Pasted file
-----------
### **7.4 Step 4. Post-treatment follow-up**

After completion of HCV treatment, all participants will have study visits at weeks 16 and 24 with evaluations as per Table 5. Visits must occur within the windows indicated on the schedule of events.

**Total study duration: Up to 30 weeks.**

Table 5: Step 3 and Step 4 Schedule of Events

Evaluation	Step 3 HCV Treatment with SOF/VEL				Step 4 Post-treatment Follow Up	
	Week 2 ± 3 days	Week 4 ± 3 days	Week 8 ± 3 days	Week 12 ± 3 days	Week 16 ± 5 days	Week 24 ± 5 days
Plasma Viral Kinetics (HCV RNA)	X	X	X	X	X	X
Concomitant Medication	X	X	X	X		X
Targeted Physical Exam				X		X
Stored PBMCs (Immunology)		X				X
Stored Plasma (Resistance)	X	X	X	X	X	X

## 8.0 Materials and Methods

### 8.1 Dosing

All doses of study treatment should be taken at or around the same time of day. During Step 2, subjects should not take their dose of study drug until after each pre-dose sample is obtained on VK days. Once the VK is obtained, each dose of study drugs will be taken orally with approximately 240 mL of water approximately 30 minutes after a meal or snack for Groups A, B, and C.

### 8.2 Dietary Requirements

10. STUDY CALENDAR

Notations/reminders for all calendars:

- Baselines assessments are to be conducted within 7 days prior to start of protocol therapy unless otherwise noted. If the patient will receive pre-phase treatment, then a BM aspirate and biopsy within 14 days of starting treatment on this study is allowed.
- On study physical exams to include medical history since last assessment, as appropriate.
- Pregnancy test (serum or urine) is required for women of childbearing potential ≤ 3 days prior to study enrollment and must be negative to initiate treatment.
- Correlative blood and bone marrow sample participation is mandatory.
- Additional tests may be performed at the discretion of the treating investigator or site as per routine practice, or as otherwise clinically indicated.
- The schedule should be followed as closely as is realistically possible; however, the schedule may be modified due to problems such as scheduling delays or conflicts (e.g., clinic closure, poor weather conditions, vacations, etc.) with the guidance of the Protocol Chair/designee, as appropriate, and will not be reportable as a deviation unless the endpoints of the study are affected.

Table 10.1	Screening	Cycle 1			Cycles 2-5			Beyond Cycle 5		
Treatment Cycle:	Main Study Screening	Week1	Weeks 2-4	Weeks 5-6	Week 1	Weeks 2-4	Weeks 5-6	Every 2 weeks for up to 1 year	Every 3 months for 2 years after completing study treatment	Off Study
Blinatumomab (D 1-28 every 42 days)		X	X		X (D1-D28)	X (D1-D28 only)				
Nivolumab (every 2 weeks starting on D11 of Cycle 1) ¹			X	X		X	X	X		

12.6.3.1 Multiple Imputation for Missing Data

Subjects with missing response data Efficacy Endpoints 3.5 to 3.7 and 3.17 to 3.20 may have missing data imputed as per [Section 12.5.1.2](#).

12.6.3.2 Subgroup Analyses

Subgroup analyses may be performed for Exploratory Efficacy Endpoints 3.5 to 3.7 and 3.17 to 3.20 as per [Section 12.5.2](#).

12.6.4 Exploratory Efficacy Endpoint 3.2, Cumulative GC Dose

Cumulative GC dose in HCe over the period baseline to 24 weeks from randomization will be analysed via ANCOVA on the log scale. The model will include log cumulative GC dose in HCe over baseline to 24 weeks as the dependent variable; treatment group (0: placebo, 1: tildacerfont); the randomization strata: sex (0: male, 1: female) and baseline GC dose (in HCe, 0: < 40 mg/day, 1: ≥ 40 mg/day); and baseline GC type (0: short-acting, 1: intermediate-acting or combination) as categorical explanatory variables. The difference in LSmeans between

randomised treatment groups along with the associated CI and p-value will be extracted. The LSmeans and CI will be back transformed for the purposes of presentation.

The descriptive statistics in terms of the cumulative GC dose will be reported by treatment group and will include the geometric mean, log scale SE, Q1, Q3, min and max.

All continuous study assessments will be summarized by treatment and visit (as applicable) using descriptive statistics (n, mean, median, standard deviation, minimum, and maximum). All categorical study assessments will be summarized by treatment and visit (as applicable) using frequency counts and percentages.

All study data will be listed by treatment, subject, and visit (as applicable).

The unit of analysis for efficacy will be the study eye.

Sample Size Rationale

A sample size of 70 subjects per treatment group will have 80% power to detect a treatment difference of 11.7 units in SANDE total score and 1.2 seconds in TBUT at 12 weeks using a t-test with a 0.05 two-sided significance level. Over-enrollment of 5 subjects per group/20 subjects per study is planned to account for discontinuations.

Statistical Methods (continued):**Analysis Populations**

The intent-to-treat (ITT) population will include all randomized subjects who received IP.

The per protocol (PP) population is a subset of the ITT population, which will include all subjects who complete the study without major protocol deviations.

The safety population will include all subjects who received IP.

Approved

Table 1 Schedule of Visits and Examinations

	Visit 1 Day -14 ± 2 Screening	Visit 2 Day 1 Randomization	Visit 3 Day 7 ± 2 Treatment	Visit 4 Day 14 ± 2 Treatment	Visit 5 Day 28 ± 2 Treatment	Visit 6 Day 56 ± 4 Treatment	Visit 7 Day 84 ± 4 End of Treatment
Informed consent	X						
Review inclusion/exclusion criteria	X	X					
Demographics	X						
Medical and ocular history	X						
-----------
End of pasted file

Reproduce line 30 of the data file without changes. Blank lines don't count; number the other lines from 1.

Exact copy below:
12.6.3.2 Subgroup Analyses